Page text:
What resulted from the request was something else altogether: over 700 pages of illegal CIA activities ranging from the 1950s to the 1970s. Former CIA Director William Colby called the report the “skeletons” in the CIA’s closet.

In 2007, the CIA delivered the report, dubbed the “Family Jewels” to the National Security Archive. It detailed assassination plots, illegal surveillance of journalists, drug testing, warrantless wiretapping, break-ins, and a litany of other illegal operations (sadly there was nothing on the CIA’s “Tunnel of Love”).

The full report is available on the CIA’s CREST database at the National Archives in College Park, Maryland and on the CIA’s FOIA Electronic Reading Room. Below are just a few of … [ Read all ]

The Peace Corps’ not-so-peaceful roots

Peace Corps volunteer Arthur Young near Mikumi, Tanganyika (Tanzania). Near Mikumi, Tanganyika, Great Ruaha Road Project (PX 65-2:77)

Peace Corps volunteer Arthur Young near Mikumi, Tanganyika (Tanzania). Great Ruaha Road Project. (John F Kennedy Presidential Library, PX 65-2:77)

It was 49 years ago today that President John F. Kennedy put pen to paper and established the Peace Corps. It was authorized by Public Law 87-293, an “Act to promote world peace and friendship through a Peace Corps.” But despite its name, peace may not have been the Peace Corps’ original purpose.

The program has its origins in a late-late night campaign speech given at the University of Michigan by then-Senator Kennedy. It was two in the morning on October 14, 1960. Despite the early morning hours, 10,000 students turned out. He challenged each of them—and the country—to serve abroad to help the free world (listen to the speech).

But peace was not on Kennedy’s mind when giving that speech.  The early morning speech doesn’t mention the word “peace” once. Instead he describes Americans serving abroad as a tool with which to defend a free society.  The Soviet Union “had hundreds of men and women, scientists, physicists, teachers, engineers, doctors, and nurses . . . prepared to spend their lives abroad in the service of world communism,” Kennedy exclaimed at a stump speech in California. America did not. The Peace Corps was the answer. A corollary may have been peace, but the intent was … [ Read all ]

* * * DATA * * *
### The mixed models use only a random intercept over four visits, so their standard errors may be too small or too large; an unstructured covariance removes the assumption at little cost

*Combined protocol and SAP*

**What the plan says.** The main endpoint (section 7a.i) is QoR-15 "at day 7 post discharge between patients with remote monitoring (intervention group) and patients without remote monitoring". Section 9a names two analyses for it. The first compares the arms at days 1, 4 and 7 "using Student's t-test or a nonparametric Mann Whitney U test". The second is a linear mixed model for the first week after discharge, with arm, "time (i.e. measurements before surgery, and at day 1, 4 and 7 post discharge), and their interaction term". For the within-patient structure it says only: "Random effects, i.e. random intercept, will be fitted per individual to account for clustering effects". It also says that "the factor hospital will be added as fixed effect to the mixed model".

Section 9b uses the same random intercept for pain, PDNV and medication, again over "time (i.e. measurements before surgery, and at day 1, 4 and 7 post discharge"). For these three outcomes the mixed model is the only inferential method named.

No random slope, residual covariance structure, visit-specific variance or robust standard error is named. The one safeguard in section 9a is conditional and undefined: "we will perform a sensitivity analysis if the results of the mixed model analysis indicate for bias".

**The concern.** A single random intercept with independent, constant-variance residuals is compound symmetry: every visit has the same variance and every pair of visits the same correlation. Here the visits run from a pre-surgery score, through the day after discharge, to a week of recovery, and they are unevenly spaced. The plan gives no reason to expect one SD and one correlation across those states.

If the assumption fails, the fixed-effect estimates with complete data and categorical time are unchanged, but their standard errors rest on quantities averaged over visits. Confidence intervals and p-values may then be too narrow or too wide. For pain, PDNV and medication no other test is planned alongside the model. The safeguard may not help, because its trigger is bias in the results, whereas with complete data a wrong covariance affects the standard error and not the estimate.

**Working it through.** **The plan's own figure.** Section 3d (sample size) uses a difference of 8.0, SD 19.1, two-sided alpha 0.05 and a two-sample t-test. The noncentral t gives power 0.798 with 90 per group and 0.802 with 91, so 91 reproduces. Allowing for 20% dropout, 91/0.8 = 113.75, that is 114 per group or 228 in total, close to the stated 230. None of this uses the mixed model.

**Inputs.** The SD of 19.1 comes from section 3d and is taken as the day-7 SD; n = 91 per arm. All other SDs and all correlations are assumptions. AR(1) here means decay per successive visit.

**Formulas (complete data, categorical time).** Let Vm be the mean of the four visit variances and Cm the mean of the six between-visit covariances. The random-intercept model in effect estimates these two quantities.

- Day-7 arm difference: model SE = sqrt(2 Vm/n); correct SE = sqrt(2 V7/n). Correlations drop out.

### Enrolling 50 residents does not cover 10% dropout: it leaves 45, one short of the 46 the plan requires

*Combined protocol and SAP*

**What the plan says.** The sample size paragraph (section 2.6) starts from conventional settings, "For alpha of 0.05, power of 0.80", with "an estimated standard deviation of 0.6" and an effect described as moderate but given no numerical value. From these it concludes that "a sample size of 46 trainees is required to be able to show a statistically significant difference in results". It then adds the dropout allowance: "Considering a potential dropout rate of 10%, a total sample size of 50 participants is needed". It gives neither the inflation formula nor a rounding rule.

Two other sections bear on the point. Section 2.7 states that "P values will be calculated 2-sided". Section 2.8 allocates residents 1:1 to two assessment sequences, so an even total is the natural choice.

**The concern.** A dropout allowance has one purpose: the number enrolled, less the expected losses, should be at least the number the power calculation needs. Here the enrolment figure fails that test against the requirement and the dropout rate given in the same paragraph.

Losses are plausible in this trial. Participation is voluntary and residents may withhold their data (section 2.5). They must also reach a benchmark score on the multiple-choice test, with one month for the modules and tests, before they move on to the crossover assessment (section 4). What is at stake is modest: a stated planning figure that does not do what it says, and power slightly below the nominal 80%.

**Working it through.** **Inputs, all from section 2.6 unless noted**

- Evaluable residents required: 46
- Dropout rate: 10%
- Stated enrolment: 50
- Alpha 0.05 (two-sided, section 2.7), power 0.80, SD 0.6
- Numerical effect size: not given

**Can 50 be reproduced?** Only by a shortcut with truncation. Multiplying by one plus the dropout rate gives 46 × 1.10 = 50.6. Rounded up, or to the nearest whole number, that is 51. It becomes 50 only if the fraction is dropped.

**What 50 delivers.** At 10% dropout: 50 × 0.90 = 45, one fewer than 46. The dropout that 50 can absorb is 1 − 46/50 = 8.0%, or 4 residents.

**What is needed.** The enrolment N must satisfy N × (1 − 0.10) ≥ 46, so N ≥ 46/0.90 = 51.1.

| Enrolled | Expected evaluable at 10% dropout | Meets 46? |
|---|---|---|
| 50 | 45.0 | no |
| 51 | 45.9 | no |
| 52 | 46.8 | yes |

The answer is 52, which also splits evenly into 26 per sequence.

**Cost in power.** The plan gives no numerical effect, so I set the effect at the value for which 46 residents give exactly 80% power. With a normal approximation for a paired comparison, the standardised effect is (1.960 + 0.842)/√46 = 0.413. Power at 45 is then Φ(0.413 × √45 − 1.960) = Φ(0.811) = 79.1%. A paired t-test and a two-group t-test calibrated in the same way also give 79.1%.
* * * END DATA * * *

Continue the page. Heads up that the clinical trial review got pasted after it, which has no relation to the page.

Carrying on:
Memories of Korea in Missouri

With her brother on her back, a Korean girl trudges by a stalled tank in Haengju, Korea, June 9, 1951. Photo by Air Force Major R. V. Spencer

With her brother on her back, a Korean girl trudges by a stalled tank in Haengju, Korea, June 9, 1951. Photo by Air Force Maj. R. V. Spencer (80-G-429691)

For the 60th anniversary of the start of the Korean War, the staff at the Truman Presidential Library in Independence, MO, wanted to try something different.

“Instead of doing a straightforward chronological presentation, we also wanted to focus on the personal experiences,” said curator Clay Bauske. The team worked for a year, collecting stories and memorabilia of people who were involved in and affected by the war.

“Memories of Korea” will run through December 31, 2010.

The exhibit combines handwritten letters and diary entries with first-person interviews, photographs, and footage from the war. These intimate accounts are presented against a backdrop of four thematic areas that cover the cultural history, political context, personal experiences, and the legacy and future of Korea.

The library received support and interest for the exhibit from the community surrounding Independence. Plans for the commemorative Korean War programs and exhibition were posted on the library’s website and in local magazines. “After we put up the schedule, people started calling us to contribute their personal memorabilia,” said Bauske.

The team worked with the Center for the Study of the Korean War, also located in Independence. Through this partnership, the library borrowed items from the … [ Read all ]